The Siege of Rhodes of 1522 was the second and ultimately successful attempt by the Ottoman Empire to expel the Knights of Rhodes from their island stronghold and thereby secure Ottoman control of the Eastern Mediterranean. The first siege in 1480 had been unsuccessful.
The Knights of St. John, or Knights Hospitallers, had captured Rhodes in the early 14th century after the loss of Acre, the last Crusader stronghold in Palestine in 1291. From Rhodes, they became an active part of the trade in the Aegean sea, and at times harassed Turkish shipping in the Levant to secure control over the eastern Mediterranean. A first effort by the Ottomans to capture the island, in 1480, was repulsed by the Order, but the continuing presence of the knights just off the southern coast of Anatolia was a major obstacle to Ottoman expansion.
Since the previous siege the fortress had received many upgrades from the new school of trace italienne, which made it much more formidable in resisting artillery. In the most exposed land-facing sectors, these included a thickening of the main wall, doubling of the width of the dry ditch, coupled with a transformation of the old counterscarp into massive outworks (tenailles), the construction of bulwarks around most towers, and caponiers enfilading the ditch. Gates were reduced in number, and the old battlement parapets were replaced with slanting ones suitable for artillery fights. A team of masons, labourers and slaves did the construction work, the Muslim slaves were charged with the hardest labor.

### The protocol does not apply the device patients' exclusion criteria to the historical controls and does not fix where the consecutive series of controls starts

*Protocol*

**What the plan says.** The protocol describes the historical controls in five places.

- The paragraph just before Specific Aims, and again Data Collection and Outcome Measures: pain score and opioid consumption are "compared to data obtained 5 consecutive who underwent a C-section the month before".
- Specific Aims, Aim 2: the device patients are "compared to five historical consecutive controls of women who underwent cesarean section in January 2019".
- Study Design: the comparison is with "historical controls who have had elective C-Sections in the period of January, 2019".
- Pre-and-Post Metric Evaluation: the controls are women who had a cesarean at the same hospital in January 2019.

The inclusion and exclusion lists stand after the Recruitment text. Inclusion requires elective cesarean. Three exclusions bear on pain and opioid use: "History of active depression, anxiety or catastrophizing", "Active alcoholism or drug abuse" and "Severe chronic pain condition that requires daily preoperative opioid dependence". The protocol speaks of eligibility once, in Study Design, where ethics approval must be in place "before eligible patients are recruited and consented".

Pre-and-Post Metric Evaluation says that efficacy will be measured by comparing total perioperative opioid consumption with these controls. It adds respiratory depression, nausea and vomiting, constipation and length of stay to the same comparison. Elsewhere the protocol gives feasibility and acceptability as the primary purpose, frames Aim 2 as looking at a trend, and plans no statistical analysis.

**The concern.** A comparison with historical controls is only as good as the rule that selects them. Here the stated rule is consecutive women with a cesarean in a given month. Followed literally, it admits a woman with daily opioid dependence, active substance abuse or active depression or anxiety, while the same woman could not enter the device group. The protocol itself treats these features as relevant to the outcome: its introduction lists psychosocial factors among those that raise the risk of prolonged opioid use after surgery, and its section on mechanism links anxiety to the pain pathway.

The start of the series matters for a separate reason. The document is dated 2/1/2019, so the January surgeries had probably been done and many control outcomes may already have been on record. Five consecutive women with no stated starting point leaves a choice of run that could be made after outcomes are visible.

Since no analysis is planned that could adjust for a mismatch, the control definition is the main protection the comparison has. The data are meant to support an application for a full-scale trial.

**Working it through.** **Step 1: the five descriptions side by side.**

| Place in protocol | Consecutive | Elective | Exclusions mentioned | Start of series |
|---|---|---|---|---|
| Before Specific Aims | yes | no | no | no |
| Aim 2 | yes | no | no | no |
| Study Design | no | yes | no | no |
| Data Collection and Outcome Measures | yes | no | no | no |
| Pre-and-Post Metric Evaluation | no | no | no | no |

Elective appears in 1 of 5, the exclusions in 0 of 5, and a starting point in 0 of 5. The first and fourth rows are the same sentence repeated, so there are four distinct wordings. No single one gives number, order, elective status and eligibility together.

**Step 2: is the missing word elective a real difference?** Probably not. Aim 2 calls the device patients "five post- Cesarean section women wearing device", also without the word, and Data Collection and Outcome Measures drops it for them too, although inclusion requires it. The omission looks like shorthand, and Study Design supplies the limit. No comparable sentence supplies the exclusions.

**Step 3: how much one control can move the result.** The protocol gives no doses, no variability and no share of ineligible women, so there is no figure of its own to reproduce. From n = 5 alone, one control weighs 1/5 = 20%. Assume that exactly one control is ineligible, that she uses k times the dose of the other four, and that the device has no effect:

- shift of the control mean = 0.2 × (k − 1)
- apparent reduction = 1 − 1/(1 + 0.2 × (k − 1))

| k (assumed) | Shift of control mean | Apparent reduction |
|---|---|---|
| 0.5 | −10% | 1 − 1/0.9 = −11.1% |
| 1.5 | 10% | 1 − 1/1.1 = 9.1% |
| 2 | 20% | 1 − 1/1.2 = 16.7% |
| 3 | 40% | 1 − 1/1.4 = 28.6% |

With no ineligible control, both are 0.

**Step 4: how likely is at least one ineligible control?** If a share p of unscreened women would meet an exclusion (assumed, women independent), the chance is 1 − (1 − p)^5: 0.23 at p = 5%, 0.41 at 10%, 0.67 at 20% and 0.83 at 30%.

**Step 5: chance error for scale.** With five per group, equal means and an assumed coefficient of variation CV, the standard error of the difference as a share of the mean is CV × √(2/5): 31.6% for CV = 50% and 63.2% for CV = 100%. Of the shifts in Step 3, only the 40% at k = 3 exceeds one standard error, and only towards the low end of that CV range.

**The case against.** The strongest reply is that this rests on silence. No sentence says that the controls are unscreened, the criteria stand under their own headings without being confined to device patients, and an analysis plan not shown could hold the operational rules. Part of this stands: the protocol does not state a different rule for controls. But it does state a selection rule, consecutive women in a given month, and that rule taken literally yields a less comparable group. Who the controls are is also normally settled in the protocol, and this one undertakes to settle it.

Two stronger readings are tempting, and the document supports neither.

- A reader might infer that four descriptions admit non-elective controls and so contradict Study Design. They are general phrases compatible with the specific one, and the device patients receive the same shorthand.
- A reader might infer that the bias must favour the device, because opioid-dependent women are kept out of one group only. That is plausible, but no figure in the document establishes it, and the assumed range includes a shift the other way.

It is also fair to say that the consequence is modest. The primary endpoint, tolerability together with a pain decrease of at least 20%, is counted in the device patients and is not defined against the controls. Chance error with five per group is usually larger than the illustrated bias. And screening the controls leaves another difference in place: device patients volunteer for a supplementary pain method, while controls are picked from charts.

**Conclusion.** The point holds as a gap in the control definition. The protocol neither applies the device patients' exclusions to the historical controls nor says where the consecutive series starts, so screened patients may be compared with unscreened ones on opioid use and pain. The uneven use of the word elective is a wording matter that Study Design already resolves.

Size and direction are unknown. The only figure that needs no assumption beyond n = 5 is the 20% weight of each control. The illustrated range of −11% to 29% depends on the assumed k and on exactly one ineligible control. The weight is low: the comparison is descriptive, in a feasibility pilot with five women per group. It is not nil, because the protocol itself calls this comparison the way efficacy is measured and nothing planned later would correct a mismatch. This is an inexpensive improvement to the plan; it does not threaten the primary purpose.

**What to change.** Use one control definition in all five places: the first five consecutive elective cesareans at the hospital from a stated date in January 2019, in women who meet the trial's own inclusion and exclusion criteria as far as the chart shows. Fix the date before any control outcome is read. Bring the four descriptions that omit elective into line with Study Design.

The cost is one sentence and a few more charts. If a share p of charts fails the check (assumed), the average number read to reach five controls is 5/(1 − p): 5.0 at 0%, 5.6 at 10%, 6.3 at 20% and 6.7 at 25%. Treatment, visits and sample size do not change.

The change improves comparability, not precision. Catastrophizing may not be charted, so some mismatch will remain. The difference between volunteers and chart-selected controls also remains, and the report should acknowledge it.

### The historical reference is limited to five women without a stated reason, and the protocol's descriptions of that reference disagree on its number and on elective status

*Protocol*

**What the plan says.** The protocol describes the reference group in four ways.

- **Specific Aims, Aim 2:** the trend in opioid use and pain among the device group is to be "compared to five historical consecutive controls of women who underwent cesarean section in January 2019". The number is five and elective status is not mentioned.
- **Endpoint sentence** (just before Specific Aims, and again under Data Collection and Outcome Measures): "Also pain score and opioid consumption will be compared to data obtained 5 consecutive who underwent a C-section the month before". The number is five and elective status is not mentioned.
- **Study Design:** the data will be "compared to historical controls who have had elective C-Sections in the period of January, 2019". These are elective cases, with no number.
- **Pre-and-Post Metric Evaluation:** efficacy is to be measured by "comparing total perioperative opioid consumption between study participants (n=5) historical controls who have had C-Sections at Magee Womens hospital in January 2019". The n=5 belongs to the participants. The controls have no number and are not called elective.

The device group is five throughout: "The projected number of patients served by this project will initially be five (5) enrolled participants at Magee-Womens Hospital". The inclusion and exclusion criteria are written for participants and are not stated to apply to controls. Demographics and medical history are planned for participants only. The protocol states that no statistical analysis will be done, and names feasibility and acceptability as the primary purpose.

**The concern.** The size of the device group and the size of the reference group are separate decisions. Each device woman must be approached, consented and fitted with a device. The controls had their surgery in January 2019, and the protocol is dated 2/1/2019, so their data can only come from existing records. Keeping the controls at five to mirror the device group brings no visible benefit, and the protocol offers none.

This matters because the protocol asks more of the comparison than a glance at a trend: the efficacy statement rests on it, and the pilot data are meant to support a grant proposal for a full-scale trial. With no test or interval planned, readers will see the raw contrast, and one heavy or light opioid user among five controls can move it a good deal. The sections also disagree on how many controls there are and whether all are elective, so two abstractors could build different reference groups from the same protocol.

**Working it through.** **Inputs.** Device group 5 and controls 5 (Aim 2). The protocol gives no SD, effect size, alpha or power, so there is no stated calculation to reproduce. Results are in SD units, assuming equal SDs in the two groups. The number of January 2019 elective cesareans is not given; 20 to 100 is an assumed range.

In 1521, Philippe Villiers de L'Isle-Adam was elected Grand Master of the Order. Expecting a new Ottoman attack on Rhodes, he continued to strengthen the city's fortifications, work that had begun after the Ottoman invasion of 1480 and the earthquake of 1481, and called upon the Order's knights elsewhere in Europe to come to the island's defence. The rest of Europe ignored his request for assistance, but some Venetian troops from Crete joined the knights, and Sir John Rawson, Prior of the Order's Irish House, came alone. The city was protected by two and, in some places three, rings of stone walls and several large bastions. The defence of the walls and bastions was assigned in sections to the different Langues into which the knights had been organized since 1301. The harbour entrance was blocked by a heavy iron chain, behind which the Order's fleet was anchored.
When the Turkish invasion force of 400 ships arrived on Rhodes on 26 June 1522, they were commanded by Çoban Mustafa Pasha. Sultan Suleiman himself arrived with the army of 100,000 men on 28 July to take personal charge.